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Camera earns university tuition

   
 


François Drabo and the 35mm film camera that earned him an entire year of university tuition.

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Batism at Foyer Évangélique Mennnite de Ouagadougou
François Drabo is already putting his camera to use in recording church life for his congregation, Foyer Évangélique Mennonite de Ouagadougou, at a baptism. Here, Jeff Warkentin (left) and the baptizing pastor, Calixte Bananzaro (right) present newly baptised member Eléanor Kam.

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July 20, 2009
- Dan Dyck

Ouagadougou, Burkina Faso — When François Drabo, 22, bought an older model film camera from his church, he already had a plan for how he would use it to pay for his university tuition.

In March, 2008, Jeff and Tany Warkentin, Mennonite Church Canada Witness workers in Burkina Faso, invited selected Canadian supporters to donate film cameras that were no longer in use, to the Foyer Évangélique Mennonite de Ouagadougou, a fledgling congregation of mostly university students. Seven cameras were donated and traveled in the Warkentin’s luggage on their way home after a visit to Canada.

An average wage here is about $2/day here. Families face dramatic economic struggles and must make difficult sacrifices to put their children through school. The Warkentins hoped that the cameras might be a tool for some of their church members to earn a little income – but didn’t want to undervalue them by giving them away. “The fact that they had to pay something makes them more responsible for the camera.  It also prevents people from just taking a camera because it's free,” wrote Jeff in an email.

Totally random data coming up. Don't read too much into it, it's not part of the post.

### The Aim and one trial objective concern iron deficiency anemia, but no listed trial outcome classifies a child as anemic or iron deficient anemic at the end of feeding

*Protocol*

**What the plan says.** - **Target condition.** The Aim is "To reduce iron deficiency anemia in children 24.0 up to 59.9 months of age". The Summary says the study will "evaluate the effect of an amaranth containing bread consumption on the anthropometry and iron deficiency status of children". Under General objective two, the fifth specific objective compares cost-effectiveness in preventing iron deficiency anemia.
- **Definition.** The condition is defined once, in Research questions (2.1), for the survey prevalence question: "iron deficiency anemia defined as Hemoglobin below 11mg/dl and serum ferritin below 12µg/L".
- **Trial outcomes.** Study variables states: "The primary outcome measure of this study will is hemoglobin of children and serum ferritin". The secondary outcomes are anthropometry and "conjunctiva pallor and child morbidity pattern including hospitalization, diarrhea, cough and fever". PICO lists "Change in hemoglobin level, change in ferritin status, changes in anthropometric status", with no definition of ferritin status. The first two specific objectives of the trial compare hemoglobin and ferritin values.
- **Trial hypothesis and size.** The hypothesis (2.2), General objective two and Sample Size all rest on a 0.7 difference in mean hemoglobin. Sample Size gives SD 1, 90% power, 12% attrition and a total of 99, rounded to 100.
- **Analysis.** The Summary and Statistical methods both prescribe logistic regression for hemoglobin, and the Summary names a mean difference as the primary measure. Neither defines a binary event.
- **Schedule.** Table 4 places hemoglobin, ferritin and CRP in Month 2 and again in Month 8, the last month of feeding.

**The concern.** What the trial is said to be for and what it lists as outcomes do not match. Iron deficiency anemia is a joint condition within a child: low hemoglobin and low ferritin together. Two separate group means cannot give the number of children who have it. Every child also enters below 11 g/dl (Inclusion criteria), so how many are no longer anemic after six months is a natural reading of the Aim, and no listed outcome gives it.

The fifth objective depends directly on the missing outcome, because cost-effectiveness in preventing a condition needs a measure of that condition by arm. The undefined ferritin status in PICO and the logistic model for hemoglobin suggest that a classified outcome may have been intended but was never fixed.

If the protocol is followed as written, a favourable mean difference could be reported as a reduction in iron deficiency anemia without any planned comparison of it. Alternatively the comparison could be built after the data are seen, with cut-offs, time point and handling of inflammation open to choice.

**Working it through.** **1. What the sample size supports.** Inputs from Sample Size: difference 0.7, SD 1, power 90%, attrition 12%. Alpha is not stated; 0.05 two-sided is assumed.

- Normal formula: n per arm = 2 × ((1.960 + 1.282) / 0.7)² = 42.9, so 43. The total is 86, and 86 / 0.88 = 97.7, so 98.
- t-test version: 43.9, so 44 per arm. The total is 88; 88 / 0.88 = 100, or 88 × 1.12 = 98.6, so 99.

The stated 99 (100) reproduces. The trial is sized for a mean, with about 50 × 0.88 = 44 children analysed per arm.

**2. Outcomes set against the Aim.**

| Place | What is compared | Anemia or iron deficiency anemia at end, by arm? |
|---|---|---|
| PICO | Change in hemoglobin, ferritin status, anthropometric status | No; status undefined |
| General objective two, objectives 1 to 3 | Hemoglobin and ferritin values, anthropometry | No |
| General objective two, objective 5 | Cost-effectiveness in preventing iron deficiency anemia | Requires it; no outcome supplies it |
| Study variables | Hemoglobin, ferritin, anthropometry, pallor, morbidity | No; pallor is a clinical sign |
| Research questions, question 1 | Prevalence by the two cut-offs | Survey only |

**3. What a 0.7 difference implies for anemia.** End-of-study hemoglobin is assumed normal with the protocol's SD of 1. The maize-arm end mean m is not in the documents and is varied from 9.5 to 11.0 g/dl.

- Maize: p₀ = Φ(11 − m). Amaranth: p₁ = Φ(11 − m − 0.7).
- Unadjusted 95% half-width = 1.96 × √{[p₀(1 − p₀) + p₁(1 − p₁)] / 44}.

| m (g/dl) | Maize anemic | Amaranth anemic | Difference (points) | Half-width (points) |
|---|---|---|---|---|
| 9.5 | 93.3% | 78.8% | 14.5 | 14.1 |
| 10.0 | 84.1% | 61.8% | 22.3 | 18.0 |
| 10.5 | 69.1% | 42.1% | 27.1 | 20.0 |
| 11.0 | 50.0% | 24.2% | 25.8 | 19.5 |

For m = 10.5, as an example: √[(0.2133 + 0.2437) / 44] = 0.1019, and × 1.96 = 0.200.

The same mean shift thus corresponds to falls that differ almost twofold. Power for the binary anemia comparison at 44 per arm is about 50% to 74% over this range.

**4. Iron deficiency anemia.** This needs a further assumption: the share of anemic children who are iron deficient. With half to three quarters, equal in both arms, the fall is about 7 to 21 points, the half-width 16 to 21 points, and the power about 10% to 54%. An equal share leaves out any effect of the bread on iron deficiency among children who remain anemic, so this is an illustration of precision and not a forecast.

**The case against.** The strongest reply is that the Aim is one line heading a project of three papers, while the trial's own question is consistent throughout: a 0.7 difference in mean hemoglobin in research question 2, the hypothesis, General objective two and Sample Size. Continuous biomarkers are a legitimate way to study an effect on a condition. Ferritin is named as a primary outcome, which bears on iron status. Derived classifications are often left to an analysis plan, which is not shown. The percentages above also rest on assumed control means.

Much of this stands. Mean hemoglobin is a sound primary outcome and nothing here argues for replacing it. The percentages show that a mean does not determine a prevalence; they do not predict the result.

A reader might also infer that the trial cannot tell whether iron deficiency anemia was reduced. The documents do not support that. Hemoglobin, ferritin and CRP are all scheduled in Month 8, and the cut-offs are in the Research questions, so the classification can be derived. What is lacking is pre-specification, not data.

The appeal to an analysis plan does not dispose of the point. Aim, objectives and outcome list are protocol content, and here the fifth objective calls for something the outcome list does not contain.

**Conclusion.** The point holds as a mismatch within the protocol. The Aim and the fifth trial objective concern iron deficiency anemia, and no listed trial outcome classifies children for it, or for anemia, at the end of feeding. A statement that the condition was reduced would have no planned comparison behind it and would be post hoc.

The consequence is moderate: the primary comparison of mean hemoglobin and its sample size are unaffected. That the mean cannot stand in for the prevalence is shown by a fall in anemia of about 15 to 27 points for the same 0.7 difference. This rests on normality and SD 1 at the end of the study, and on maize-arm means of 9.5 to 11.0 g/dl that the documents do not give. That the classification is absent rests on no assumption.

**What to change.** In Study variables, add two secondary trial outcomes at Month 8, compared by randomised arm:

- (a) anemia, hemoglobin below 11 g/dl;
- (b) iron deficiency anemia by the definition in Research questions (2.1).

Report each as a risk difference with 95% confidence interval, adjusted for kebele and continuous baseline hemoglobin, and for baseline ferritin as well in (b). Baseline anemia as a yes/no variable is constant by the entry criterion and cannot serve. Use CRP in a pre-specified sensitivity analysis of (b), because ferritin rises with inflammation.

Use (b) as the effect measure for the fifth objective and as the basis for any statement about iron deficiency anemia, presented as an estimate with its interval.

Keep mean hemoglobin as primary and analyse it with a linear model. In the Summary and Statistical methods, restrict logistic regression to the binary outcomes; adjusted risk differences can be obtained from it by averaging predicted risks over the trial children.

Photography equipment and processing costs remain out of economic reach for most Burkinabe people, but some can afford – and dearly treasure – occasional photos of family members, friends, and special events in the same way as North Americans do. Drabo, who studies Earth Sciences at the university, purchased a higher quality film camera for about $60 CDN. The money went to the church, and the camera went home with Drabo for Christmas.

Back home in Tougan for the holiday season – about 300 km northwest of Ouagadougou – Drabo joyfully snapped away until nearly everyone in the village had received his photographic attention. Later, Drabo was able to sell the individual photos back to his subjects at a profit, making enough to pay tuition for his entire university year. Processing costs about $0.60 CDN per print – almost one-third of an average day’s wage.

In an email update, Jeff wrote that, “François is becoming a quality photographer. He has a gift. He is continuing to earn small amounts of money on the side with his camera as he continues his studies.”

The Warkentins are grateful for the donated cameras. The money the church earned from the camera sales – about $250 CDN – was put in a bank account and will eventually be used for activities such as Bible training for church members and to develop a children’s ministry program. If more cameras are needed in the future, the Warkentins say they will consider sending out another invitation for donations.